Cleanliness in clientside JS

The single biggest challenge you'll have when building complex clientside application is keeping your code base from becoming a garbled pile of mess.

If it's a longer running project that you plan on maintaining and changing over time, it's even harder. Features come and go. You'll experiment with something only to find it's not the right call.

I write lots of single page apps and I absolutely despise messy code. Here are a few techniques, crutches, coping mechanisms, and semi-pro tips for staying sane.

Separating views and state

This is the biggest lesson I've learned building lots of single page apps. Your view (the DOM) should just be blind slave to the model state of your application. For this you could use any number of tools and frameworks. I'd recommend starting with Backbone.js (by the awesome Mr. @jashkenas as it's the easiest to understand, IMO.

Essentially, you'll build up a set of models and collections in memory in the browser. These models should be completely oblivious to how they're used. Then you have views that listen for changes in the models and update the DOM. This could be a whole giant blog post in an of itself. But this core principal of separating your views and your application state is vital when building large apps.

Common JS Modules

I'm not going to get into a debate about module styles and script loaders. But I can tell you this: I haven't seen any cleaner, simpler mechanism for splitting your code into nice isolated chunks than Common JS modules.

It's the same style/concept that is used in node.js. By following this style I get the additional benefit of being able to re-use modules written for the client on the server and vice versa.

If you're unfamiliar with the Common JS modules style, your files end up looking something like this:

// you import things by using the special require function and you can // assign the result to a variable
var StrictModel = require('strictModel'), _ = require('underscore');
// you expose functionality to other modules by declaring your main export // like this. module.exports = StrictModel.extend({ type: 'navItem', props: { active: ['boolean', true, false], url: ['string', true, ''], position: ['number', true, 200] }, init: function () { // some, something } });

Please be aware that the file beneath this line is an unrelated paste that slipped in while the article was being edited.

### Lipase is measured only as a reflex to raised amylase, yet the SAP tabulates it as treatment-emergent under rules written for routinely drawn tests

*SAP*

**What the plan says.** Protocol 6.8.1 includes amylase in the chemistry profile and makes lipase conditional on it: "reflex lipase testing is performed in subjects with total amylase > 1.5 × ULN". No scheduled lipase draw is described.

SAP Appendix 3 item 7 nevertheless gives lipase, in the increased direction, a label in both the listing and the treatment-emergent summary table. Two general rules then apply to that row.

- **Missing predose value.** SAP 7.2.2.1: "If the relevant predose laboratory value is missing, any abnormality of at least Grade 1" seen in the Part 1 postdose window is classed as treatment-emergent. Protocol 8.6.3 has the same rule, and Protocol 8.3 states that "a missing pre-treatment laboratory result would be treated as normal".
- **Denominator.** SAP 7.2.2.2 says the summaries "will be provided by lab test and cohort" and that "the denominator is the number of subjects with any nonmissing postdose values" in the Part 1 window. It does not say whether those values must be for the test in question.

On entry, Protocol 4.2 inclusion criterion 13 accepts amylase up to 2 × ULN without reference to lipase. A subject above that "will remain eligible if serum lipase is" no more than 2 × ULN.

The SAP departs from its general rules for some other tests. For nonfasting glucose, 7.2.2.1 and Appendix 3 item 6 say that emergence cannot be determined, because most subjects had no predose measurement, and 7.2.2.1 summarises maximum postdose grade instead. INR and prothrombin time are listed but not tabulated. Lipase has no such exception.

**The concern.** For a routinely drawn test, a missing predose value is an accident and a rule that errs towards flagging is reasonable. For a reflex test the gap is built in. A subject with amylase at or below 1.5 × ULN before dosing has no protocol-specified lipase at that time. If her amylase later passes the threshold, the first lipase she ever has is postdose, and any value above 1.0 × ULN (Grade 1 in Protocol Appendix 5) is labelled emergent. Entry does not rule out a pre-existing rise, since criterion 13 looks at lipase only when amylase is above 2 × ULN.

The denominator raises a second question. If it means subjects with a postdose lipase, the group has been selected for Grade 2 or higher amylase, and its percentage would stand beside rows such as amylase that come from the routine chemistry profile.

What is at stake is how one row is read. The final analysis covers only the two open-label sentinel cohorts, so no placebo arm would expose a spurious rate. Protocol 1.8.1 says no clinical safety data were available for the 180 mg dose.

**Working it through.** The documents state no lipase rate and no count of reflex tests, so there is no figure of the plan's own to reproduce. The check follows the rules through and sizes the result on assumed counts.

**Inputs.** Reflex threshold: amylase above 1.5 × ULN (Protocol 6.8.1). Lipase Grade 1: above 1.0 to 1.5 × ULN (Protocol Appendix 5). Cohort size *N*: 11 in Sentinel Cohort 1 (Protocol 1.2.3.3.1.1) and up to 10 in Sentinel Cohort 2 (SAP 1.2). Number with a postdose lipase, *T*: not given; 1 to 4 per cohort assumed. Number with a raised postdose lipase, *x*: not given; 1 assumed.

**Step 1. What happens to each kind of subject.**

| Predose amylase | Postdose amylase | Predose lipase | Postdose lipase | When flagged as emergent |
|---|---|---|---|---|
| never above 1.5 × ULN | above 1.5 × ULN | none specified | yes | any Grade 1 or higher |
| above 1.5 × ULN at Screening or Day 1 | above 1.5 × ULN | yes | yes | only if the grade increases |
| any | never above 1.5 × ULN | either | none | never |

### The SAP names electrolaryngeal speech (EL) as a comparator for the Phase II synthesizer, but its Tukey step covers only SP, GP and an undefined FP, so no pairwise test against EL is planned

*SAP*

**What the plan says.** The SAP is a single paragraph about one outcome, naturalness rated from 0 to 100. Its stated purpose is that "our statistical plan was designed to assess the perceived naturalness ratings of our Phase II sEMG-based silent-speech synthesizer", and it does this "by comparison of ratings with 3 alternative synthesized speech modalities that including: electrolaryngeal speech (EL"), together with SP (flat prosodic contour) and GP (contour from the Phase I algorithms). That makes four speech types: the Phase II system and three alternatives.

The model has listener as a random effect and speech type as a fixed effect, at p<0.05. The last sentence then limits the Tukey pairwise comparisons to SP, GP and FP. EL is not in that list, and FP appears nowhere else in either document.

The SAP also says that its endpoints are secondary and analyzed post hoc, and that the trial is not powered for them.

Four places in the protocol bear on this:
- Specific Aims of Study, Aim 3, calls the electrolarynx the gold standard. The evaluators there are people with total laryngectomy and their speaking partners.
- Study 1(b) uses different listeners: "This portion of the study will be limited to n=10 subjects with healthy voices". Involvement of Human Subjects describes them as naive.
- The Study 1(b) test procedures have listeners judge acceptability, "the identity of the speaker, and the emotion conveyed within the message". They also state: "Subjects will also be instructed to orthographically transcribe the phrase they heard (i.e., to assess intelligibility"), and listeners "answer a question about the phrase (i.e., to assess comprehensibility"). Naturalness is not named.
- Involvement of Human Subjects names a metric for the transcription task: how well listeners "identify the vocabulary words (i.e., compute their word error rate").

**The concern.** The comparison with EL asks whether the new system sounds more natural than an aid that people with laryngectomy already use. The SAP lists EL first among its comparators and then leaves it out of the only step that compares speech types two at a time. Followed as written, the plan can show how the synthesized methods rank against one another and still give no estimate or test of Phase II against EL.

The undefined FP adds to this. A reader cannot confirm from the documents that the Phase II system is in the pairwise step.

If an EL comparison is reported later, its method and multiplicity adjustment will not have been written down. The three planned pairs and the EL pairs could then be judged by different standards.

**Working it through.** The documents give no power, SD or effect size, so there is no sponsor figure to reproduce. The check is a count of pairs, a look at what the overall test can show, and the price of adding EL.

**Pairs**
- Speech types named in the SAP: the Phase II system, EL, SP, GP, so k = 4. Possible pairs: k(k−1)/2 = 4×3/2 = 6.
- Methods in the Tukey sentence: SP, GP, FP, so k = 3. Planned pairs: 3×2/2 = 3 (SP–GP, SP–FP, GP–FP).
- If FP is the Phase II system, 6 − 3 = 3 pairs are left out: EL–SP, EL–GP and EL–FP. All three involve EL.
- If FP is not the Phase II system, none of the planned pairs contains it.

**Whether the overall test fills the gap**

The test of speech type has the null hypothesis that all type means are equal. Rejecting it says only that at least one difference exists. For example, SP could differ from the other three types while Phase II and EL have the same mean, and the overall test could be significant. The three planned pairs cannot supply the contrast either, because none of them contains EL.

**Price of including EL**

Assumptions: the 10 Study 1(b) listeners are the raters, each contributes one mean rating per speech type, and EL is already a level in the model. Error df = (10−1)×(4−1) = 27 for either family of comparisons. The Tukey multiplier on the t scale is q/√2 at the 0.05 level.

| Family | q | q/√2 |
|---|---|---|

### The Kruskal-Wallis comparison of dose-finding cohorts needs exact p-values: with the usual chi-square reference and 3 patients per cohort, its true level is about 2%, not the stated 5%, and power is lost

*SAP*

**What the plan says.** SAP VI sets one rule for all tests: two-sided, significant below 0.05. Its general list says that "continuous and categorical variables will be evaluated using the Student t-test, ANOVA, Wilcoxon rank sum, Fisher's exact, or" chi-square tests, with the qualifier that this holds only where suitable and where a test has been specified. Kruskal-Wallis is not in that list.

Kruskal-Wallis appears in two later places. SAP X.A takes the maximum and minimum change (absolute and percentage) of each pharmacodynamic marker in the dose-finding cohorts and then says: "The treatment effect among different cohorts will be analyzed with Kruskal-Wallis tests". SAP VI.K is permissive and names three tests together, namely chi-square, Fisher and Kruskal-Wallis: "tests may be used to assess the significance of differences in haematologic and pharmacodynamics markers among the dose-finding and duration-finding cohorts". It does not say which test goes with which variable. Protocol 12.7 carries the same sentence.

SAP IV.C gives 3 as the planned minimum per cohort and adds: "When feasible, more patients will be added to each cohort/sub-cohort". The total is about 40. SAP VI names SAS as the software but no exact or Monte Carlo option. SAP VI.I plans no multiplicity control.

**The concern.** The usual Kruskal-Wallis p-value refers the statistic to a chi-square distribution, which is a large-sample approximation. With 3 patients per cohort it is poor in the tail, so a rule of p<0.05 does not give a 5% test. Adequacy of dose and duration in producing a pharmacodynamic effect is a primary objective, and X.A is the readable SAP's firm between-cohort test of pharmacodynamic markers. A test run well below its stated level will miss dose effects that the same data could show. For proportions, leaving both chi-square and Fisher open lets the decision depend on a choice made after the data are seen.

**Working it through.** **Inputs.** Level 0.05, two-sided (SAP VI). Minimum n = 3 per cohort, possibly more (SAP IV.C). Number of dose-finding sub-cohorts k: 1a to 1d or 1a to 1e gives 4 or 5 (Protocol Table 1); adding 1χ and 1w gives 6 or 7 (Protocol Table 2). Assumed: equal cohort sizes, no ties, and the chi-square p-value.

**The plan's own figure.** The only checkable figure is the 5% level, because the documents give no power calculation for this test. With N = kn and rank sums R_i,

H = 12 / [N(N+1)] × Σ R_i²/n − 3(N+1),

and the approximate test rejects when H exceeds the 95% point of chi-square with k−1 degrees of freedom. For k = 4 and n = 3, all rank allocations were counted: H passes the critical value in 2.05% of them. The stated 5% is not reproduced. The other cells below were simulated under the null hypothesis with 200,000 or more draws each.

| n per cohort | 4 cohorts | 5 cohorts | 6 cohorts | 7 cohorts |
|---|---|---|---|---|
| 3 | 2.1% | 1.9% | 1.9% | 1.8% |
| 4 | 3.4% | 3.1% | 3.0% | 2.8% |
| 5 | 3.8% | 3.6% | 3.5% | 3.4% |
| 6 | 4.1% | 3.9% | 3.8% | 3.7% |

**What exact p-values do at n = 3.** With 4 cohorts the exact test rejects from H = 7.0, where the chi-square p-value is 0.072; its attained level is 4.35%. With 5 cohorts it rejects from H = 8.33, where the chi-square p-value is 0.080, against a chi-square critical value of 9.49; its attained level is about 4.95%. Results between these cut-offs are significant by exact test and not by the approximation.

Of course, browsers don't have support for these kinds of modules out of the box (there is no window.require). But, luckily that can be fixed. I use a clever little tool called stitch written by Sam Stephenson of 37signals. There's also another one by @substack called browserify that lets you use a lot of the node.js utils on the client as well.

What they do is create a require function and bundle up a folder of modules into an app package.

Stitch is written for node.js but you could just as easily just use another server-side language and just use node to build your client package. Ultimately it's just creating a single JS file and of course at that point you can just serve it like any other static file.

You set up Stitch in a simple express server like this:

// require express and stitch var express = require('express'), stitch = require('stitch');
// define our stitch package var appPackage = stitch.createPackage({ // you add the folders whose contents you want to be “require-able” paths: [ __dirname + '/clientmodules', // this is where i put my standalone modules __dirname + '/clientapp' // this is where i put my modules that compose the app ], // you can also include normal dependencies that are not written in the // commonJS style dependencies: [ somepath + '/jquery.js', somepath + '/bootstrap.js' ] });
// init express var app = express.createServer();
// define a path where you want your JS package to be server app.get('/myAwesomeApp.js', appPackage.createServer());
// start listening for requests app.listen(3000);

At this point you can just go to http://localhost:3000/myAwesomeApp.js in a browser and you should see your whole JS package.

This is handy while developing because you don't have to re-start or recompile anything when you make changes to the files in your package.

Once you're ready to go to production you can use the package and uglify JS to write a minified file to disk to be served staticly:

var uglifyjs = require('uglify-js'), fs = require('fs');
function uglify(code) { var ast = uglifyjs.parser.parse(code); ast = uglifyjs.uglify.astmangle(ast); ast = uglifyjs.uglify.astsqueeze(ast); return uglifyjs.uglify.gen_code(ast); }
// assuming appPackage is in scope of course, this is just a demo appPackage.compile(function (err, source) { fs.writeFileSync('build/myAwesomeApp.js', uglify(source)); });

Objection! It's a huge single file, that's going to load slow!

Two things. Don't write a huge app with loads and loads of giant dependencies. Second, cache it! If you do your job right, your users will only download that file once and you can probably do it while they're not even paying attention. If you're clever you can even prime their cache by lazy-loading the app on the login screen, or some other such cleverness.